by Jo Ann White
There is a wonderful reason to breed for proper coat texture—it will make your life easier! In a recent discussion on one of the Shih Tzu lists, experienced breeders agreed that the better the coat texture, the less work it is. Correct hair therefore saves grooming time, as well as a lot of money expended on expensive hair care products designed to improve coat texture.
Most people agree that we seldom see the sturdy, easy-to-care-for coats that were common in the decade or so after AKC recognition. These coats had a strong top coat that could tolerate a lot of abuse, and a non-wooly undercoat that did not mat if you looked at it cross-eyed. For a long time, we tended to take such coats for granted and pretty much ignore coat texture in our breeding programs. Today we drool over the idea of being able to brush a show dog twice a week, bathe it every three weeks, or keep a retired show dog (or one sold as a pet) in full coat, perhaps trimming the hair on the head and stripping out some of the undercoat. As one person commented, what a joy it was to watch a Shih Tzu roll on its back on a Berber carpet and leap up mat-free.
The breed standard describes the Shih Tzu coat as dense, long, and flowing. This is a double-coated breed, but most felt that the soft, puffy double coat that refuses to drape is just as incorrect as the Maltese-type single coat that flows beautifully. Often the flowing single coats are very fragile, several people commented, and even single coats can sometimes be wooly and dense.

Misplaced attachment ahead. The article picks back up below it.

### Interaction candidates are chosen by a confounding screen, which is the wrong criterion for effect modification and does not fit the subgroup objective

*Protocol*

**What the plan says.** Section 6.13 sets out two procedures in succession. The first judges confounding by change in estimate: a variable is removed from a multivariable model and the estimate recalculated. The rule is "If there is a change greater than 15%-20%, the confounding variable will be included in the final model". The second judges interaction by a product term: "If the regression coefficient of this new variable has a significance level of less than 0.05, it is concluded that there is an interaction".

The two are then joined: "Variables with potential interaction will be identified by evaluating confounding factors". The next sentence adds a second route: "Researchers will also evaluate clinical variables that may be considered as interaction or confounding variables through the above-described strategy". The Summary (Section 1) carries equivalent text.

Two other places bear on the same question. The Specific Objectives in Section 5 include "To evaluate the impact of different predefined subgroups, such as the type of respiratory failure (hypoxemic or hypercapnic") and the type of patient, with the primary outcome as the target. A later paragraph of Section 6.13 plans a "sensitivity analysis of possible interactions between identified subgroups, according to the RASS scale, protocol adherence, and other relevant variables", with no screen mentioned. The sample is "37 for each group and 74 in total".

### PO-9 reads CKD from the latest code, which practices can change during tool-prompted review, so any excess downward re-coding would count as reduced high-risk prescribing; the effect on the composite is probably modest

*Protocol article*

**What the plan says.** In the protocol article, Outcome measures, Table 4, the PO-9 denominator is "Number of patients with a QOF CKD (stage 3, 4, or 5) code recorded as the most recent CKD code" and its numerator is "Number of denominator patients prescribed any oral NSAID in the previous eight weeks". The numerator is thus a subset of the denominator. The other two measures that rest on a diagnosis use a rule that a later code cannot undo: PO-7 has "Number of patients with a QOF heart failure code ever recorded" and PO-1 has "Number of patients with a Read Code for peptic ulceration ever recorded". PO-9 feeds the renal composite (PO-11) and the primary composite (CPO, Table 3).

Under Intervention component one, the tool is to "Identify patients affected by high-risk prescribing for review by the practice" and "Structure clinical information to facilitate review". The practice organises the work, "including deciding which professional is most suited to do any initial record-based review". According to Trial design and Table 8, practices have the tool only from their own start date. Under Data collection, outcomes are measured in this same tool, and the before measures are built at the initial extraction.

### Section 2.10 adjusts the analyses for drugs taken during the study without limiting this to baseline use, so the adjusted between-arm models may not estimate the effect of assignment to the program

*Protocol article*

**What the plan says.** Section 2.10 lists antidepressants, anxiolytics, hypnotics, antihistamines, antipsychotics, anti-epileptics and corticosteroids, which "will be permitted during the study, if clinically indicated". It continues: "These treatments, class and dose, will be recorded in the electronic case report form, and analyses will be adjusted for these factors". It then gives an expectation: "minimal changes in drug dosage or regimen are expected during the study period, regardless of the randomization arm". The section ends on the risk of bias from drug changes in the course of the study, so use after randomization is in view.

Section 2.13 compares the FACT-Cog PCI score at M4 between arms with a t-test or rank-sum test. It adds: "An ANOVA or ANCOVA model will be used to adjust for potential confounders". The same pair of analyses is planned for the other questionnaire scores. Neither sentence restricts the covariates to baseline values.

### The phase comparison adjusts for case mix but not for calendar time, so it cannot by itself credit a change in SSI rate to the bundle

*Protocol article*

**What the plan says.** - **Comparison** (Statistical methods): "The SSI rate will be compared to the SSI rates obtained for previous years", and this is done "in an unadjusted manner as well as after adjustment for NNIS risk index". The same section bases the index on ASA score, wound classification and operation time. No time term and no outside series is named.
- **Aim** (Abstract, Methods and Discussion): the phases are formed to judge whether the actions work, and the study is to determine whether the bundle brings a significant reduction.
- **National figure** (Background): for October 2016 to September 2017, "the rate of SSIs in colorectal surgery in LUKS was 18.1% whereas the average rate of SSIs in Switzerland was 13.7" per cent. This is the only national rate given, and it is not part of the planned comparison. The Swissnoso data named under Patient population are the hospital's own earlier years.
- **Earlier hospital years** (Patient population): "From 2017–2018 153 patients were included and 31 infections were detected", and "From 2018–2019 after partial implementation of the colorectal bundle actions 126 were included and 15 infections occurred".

While the loss of the easy-to-care-for coats of yore has forced breeders to pay more attention to coat texture in their breeding programs, a coat that isn’t correct isn’t the most important fault one encounters as a breeder or a judge. (And, as a judge, it’s sometimes pretty hard to determine the natural coat texture after it’s been enhanced with a lot of grooming products.) Most of those involved in the thread on the list felt that good health and proper temperament, plus the correct conformation underneath all that hair, should weigh more heavily than a pretty coat. And to a man (or woman) they’d choose the coat that was easiest to care for!
This article first appeared in the December 2009 AKC Gazette and is reprinted with permission. To subscribe, visit AMERICAN KENNEL CLUB - PUBLICATIONS